IN THIS ISSUE...
RESEARCH & LAND MANAGEMENT
Winter 2020 | Vol 13 | No 1
Trophy catches happen with bird banding just as infrequently as they happen with fishing and hunting
In July 2017, the Stoddard Bird Lab was working on a genetics project that required netting and securing DNA samples from lots of Bachman’s Sparrows in peninsular Florida. The study was an extension of some previous work we’d done with Dr. Sabrina Taylor and her students at Louisiana State University, but the effort that summer yielded a big surprise.
One of the males we netted in central Florida turned out to be a big trophy catch because it’s plumage characteristics typically associated with sparrow populations found far north and west of central Florida. The feathers lacked the black centers commonly found in the other males we netted nearby, and the tone of the back, head, and wing feathers was much brighter with distinct orange hues (Fig 1A). Bachman’s Sparrows exhibit striking variation in plumage throughout their North American range, and the male we netted in central Florida that day had characteristics described for sparrow populations that breed much further north and west of peninsular Florida.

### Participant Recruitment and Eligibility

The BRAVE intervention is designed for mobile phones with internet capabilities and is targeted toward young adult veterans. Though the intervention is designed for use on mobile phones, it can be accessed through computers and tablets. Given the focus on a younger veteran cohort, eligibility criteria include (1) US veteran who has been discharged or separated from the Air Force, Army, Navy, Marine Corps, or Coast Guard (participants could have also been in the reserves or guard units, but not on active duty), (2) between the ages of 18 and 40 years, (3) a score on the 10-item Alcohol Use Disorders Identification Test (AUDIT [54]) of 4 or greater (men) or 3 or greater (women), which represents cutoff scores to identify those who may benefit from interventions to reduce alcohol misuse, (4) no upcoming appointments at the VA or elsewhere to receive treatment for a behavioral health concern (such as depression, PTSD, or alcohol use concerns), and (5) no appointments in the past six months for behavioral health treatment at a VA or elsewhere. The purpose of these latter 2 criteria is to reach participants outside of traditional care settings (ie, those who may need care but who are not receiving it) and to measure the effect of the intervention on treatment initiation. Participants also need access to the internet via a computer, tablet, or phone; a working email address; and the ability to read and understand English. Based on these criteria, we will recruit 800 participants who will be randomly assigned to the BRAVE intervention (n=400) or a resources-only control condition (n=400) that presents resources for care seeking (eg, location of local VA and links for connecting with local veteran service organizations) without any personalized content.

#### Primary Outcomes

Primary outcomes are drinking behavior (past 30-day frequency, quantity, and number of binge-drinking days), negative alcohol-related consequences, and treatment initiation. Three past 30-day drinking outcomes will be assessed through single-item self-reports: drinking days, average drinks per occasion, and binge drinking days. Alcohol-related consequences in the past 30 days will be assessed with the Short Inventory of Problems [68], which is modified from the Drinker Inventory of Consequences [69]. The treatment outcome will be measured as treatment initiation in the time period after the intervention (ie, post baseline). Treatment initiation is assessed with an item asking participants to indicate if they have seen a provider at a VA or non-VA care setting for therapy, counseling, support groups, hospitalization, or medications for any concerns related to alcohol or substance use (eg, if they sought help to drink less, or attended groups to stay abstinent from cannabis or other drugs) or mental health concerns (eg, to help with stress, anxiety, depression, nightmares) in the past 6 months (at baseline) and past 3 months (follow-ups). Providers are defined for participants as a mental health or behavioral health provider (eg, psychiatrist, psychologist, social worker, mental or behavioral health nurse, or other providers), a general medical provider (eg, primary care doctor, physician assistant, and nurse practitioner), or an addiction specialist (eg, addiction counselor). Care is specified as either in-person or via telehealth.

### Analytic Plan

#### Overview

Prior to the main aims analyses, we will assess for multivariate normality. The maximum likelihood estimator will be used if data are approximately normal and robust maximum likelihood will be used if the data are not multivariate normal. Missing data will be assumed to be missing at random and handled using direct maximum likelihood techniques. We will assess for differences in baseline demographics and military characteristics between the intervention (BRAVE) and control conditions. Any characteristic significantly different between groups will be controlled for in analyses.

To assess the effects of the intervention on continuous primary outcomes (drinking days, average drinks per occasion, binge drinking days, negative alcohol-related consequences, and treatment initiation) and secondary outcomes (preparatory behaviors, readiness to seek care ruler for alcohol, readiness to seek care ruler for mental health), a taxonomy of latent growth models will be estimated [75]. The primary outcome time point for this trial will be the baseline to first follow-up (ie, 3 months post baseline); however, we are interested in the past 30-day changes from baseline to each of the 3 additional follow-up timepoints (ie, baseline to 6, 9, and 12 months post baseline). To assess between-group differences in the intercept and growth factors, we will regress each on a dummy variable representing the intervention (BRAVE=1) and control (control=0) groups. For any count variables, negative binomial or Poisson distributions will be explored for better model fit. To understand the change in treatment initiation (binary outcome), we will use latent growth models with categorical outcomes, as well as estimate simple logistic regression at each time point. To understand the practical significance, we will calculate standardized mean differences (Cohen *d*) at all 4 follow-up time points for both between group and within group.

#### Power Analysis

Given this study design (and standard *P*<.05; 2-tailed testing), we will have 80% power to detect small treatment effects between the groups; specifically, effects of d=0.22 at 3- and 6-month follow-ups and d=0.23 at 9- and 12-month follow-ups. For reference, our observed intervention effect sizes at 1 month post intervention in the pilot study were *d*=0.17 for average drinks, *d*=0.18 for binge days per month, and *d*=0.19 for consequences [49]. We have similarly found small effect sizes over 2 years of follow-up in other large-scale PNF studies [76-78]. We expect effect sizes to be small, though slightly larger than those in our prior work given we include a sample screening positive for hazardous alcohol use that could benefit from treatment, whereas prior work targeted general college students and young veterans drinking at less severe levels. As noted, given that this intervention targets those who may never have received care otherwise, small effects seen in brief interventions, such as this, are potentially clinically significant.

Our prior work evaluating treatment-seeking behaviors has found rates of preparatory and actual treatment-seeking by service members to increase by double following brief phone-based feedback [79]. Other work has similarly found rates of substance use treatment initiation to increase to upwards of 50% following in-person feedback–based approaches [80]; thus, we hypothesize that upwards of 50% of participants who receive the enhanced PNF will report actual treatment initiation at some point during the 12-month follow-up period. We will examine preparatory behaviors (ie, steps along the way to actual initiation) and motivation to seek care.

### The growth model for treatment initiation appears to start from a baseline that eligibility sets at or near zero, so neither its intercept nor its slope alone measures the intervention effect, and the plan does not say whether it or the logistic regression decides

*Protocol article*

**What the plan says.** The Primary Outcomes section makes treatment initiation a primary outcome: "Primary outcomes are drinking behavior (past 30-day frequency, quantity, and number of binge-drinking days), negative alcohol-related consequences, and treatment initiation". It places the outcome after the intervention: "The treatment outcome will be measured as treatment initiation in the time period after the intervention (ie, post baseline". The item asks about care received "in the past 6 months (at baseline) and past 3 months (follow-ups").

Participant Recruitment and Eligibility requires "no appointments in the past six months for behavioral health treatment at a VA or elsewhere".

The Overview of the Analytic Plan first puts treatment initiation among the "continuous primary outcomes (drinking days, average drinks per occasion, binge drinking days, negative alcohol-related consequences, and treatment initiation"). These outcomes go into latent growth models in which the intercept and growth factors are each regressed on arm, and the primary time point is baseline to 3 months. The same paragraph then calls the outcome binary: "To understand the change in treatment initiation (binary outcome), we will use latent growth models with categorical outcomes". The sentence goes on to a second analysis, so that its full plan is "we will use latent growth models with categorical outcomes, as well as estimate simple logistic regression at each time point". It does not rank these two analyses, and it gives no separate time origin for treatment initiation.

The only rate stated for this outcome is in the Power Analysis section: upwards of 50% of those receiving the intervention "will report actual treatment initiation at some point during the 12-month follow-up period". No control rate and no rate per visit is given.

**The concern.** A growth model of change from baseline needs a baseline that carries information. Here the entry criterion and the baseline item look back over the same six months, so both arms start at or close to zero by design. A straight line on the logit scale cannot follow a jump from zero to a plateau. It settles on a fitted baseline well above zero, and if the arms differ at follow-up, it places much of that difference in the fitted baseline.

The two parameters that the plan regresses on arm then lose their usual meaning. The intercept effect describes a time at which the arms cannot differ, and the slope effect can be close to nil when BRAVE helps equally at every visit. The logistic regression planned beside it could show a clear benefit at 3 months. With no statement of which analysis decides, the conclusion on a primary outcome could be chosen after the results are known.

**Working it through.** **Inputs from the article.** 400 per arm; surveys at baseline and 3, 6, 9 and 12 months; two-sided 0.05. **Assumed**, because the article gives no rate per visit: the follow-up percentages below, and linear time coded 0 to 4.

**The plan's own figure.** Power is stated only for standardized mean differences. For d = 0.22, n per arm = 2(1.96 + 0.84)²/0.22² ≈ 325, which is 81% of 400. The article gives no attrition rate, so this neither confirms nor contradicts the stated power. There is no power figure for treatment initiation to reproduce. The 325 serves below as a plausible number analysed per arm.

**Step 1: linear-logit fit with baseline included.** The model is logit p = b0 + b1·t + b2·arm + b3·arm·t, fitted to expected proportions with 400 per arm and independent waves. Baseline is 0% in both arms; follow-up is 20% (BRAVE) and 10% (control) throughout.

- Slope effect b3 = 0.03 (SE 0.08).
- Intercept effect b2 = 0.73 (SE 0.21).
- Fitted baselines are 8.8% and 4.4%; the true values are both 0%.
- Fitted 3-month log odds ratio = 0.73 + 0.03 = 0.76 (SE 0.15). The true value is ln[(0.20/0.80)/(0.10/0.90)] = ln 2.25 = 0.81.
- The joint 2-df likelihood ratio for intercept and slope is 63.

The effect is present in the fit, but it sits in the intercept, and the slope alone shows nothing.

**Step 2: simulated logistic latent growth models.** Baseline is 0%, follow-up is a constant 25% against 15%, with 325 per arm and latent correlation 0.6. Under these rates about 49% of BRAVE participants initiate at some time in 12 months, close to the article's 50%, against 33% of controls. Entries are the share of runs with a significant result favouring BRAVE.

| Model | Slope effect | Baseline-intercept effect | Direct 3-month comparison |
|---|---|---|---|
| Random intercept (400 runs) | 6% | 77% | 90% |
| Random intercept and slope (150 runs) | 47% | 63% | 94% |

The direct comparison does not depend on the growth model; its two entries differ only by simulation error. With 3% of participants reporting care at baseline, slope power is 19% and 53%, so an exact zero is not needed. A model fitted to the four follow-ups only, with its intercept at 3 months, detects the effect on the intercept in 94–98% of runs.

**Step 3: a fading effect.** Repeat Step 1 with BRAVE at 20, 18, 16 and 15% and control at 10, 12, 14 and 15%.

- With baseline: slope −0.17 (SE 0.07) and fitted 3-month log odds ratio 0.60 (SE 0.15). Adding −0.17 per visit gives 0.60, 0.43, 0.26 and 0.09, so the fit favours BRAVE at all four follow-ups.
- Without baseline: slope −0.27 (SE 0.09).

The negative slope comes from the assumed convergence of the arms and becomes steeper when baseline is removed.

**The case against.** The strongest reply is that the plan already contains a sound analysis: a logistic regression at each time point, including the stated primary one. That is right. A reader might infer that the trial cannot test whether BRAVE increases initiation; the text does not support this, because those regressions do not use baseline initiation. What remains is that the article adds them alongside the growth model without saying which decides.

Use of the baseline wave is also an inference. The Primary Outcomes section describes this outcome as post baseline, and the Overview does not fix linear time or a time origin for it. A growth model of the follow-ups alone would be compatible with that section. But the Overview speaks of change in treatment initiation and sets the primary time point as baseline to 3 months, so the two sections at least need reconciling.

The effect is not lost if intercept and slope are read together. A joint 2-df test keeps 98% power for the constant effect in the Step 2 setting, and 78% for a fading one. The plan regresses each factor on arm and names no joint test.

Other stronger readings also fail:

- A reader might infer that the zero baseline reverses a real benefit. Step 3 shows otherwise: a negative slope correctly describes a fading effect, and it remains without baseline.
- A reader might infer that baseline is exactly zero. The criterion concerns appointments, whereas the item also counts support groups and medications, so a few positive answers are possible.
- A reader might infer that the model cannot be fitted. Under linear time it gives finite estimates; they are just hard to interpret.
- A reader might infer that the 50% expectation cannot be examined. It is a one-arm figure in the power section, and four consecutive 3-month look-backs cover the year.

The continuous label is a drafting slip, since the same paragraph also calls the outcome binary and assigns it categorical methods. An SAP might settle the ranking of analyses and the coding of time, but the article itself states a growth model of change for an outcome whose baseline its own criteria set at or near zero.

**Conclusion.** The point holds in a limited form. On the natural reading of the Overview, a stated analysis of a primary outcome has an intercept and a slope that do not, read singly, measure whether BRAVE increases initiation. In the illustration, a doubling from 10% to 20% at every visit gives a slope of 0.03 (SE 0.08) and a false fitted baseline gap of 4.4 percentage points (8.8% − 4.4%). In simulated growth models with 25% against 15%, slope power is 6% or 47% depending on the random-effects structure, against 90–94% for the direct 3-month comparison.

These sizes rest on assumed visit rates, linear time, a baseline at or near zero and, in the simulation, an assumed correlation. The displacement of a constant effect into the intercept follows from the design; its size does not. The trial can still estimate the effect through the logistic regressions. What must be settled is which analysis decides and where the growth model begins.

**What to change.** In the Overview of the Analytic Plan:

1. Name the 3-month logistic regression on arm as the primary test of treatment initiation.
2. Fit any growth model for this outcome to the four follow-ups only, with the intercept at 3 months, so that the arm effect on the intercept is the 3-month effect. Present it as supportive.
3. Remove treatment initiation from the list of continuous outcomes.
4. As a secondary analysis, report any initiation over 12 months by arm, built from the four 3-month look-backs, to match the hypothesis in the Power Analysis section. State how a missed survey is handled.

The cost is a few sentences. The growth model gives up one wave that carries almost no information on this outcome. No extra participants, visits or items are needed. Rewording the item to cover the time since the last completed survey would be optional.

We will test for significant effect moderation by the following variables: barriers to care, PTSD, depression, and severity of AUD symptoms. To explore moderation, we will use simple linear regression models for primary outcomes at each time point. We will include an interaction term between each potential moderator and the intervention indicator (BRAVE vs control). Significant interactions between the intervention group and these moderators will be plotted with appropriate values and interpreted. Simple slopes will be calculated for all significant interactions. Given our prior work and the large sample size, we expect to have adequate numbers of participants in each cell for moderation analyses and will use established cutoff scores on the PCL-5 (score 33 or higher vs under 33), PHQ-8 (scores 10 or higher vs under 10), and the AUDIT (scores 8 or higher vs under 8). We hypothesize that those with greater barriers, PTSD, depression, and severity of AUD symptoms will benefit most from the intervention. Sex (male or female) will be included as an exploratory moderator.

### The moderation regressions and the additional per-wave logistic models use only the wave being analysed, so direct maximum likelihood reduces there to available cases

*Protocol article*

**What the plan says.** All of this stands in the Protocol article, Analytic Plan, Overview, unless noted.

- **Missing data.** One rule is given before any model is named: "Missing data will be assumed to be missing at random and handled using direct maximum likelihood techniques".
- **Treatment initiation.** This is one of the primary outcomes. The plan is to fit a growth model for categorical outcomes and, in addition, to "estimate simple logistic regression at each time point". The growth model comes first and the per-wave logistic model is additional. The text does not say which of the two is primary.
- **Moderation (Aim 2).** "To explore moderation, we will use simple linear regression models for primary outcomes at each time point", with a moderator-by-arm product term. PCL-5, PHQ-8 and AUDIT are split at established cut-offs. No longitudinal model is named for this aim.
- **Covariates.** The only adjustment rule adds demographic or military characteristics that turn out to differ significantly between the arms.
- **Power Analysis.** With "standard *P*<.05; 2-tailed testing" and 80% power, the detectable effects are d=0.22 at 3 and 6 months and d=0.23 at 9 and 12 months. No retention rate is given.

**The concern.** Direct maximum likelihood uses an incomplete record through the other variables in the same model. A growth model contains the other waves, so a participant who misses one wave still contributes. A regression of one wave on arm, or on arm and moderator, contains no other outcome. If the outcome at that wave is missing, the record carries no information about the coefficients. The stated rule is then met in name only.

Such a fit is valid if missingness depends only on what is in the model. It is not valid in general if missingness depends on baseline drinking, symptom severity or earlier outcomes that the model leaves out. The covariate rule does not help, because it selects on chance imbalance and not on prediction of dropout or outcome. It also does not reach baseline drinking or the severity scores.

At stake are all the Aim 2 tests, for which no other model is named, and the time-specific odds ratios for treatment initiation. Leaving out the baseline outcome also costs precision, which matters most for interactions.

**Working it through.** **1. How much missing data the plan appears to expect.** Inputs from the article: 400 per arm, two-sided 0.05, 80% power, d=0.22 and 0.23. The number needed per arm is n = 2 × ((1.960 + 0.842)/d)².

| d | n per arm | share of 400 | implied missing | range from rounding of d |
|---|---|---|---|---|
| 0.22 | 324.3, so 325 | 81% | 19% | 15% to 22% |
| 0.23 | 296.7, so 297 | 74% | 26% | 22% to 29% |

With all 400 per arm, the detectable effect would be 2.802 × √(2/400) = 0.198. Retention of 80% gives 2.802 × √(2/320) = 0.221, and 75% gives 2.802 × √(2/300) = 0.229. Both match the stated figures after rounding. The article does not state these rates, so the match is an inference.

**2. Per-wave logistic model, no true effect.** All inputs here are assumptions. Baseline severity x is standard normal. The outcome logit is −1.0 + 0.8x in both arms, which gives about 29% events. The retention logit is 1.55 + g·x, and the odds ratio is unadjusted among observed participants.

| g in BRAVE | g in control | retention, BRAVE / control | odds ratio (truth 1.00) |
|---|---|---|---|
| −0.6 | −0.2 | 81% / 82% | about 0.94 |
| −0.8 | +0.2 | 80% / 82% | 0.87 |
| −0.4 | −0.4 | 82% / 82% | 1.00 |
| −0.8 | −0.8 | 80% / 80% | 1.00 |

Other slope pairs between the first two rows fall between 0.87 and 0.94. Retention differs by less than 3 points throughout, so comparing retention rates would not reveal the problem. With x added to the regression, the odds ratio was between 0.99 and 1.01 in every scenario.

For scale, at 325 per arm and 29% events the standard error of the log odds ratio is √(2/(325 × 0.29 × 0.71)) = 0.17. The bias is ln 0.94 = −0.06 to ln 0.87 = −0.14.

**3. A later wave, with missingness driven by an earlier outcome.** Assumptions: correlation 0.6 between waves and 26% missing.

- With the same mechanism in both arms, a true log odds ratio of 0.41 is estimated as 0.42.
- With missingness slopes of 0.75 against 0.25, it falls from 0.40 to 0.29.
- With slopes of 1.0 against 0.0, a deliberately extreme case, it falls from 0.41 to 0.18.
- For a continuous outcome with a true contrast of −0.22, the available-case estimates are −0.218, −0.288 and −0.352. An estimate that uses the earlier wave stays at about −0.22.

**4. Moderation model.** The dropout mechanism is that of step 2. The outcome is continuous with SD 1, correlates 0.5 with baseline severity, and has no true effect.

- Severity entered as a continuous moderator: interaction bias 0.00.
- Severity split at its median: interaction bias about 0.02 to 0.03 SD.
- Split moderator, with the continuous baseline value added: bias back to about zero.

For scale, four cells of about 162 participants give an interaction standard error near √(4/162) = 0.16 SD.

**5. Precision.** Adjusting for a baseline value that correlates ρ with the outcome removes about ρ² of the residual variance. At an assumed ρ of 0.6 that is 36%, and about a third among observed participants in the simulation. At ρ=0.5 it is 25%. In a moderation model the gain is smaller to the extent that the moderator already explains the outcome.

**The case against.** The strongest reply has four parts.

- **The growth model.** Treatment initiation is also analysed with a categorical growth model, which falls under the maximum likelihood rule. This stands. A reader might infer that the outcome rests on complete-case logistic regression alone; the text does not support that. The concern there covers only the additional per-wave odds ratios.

This unusual catch could help to explain some of the results we’ve seen in our genetic work with this species. Despite the presence of distinctive feather colors among populations that are separated by large, geographic barriers (e.g., Mississippi River), there is no hint of any genetic differences among these populations. The genetic data suggest regular exchanges are taking place across broad geographic areas, and this trophy catch may simply have been the first visual documentation that we have of that type of regular exchange. We suspect this male moved into central Florida from Oklahoma, Arkansas, or another distant location, and then decided to test his luck with the locals. More details are provided in an upcoming issue of the Florida Field Naturalist.